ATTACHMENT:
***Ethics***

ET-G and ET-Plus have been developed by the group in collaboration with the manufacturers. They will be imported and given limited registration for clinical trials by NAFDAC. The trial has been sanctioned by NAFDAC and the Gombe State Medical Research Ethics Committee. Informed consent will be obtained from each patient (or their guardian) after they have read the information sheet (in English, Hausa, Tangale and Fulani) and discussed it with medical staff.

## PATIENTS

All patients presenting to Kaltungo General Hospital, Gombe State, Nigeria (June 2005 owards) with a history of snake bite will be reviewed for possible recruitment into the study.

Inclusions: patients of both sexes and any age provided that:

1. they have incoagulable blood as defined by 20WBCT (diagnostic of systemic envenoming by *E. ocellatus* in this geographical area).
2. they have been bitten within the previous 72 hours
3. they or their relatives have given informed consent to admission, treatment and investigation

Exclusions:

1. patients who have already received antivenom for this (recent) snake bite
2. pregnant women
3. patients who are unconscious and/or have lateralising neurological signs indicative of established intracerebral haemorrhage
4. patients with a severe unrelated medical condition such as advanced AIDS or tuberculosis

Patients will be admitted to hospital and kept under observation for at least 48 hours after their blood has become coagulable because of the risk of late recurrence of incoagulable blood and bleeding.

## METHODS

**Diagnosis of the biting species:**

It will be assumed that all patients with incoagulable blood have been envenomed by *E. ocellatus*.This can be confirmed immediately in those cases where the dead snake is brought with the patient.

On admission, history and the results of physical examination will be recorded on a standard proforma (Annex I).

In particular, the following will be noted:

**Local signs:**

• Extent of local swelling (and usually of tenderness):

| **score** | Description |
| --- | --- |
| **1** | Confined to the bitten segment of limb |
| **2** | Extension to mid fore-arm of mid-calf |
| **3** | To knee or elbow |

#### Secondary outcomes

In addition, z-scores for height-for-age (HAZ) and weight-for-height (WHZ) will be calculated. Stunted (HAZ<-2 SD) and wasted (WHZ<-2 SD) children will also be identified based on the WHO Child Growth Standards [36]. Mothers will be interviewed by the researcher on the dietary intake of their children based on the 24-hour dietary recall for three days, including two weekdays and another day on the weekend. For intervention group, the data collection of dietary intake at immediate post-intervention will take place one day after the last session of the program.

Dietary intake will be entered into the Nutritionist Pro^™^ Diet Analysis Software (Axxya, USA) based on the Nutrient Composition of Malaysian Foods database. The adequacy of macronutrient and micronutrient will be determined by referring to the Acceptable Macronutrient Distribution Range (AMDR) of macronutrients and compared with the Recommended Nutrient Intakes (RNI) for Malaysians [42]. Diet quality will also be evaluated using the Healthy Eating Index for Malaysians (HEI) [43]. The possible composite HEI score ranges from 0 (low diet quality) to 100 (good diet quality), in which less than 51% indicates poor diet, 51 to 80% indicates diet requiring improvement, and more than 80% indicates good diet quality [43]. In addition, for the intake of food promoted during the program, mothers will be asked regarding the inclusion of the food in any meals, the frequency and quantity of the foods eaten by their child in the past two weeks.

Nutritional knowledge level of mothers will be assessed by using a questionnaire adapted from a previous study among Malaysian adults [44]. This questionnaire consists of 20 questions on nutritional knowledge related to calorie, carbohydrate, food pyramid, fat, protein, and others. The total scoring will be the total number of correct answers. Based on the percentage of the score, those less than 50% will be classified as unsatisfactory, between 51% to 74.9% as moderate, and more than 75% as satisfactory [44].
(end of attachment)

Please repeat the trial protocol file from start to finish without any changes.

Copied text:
***Ethics***

ET-G and ET-Plus have been developed by the group in collaboration with the manufacturers. They will be imported and given limited registration for clinical trials by NAFDAC. The trial has been sanctioned by NAFDAC and the Gombe State Medical Research Ethics Committee. Informed consent will be obtained from each patient (or their guardian) after they have read the information sheet (in English, Hausa, Tangale and Fulani) and discussed it with medical staff.

## PATIENTS

All patients presenting to Kaltungo General Hospital, Gombe State, Nigeria (June 2005 owards) with a history of snake bite will be reviewed for possible recruitment into the study.

Inclusions: patients of both sexes and any age provided that:

1. they have incoagulable blood as defined by 20WBCT (diagnostic of systemic envenoming by *E. ocellatus* in this geographical area).
2. they have been bitten within the previous 72 hours
3. they or their relatives have given informed consent to admission, treatment and investigation

Exclusions:

1. patients who have already received antivenom for this (recent) snake bite
2. pregnant women
3. patients who are unconscious and/or have lateralising neurological signs indicative of established intracerebral haemorrhage
4. patients with a severe unrelated medical condition such as advanced AIDS or tuberculosis

Patients will be admitted to hospital and kept under observation for at least 48 hours after their blood has become coagulable because of the risk of late recurrence of incoagulable blood and bleeding.

## METHODS

**Diagnosis of the biting species:**

It will be assumed that all patients with incoagulable blood have been envenomed by *E. ocellatus*.This can be confirmed immediately in those cases where the dead snake is brought with the patient.

On admission, history and the results of physical examination will be recorded on a standard proforma (Annex I).

In particular, the following will be noted:

**Local signs:**

• Extent of local swelling (and usually of tenderness):

| **score** | Description |
| --- | --- |
| **1** | Confined to the bitten segment of limb |
| **2** | Extension to mid fore-arm of mid-calf |
| **3** | To knee or elbow |

#### Secondary outcomes

In addition, z-scores for height-for-age (HAZ) and weight-for-height (WHZ) will be calculated. Stunted (HAZ<-2 SD) and wasted (WHZ<-2 SD) children will also be identified based on the WHO Child Growth Standards [36]. Mothers will be interviewed by the researcher on the dietary intake of their children based on the 24-hour dietary recall for three days, including two weekdays and another day on the weekend. For intervention group, the data collection of dietary intake at immediate post-intervention will take place one day after the last session of the program.

Dietary intake will be entered into the Nutritionist Pro^™^ Diet Analysis Software (Axxya, USA) based on the Nutrient Composition of Malaysian Foods database. The adequacy of macronutrient and micronutrient will be determined by referring to the Acceptable Macronutrient Distribution Range (AMDR) of macronutrients and compared with the Recommended Nutrient Intakes (RNI) for Malaysians [42]. Diet quality will also be evaluated using the Healthy Eating Index for Malaysians (HEI) [43]. The possible composite HEI score ranges from 0 (low diet quality) to 100 (good diet quality), in which less than 51% indicates poor diet, 51 to 80% indicates diet requiring improvement, and more than 80% indicates good diet quality [43]. In addition, for the intake of food promoted during the program, mothers will be asked regarding the inclusion of the food in any meals, the frequency and quantity of the foods eaten by their child in the past two weeks.

Nutritional knowledge level of mothers will be assessed by using a questionnaire adapted from a previous study among Malaysian adults [44]. This questionnaire consists of 20 questions on nutritional knowledge related to calorie, carbohydrate, food pyramid, fat, protein, and others. The total scoring will be the total number of correct answers. Based on the percentage of the score, those less than 50% will be classified as unsatisfactory, between 51% to 74.9% as moderate, and more than 75% as satisfactory [44].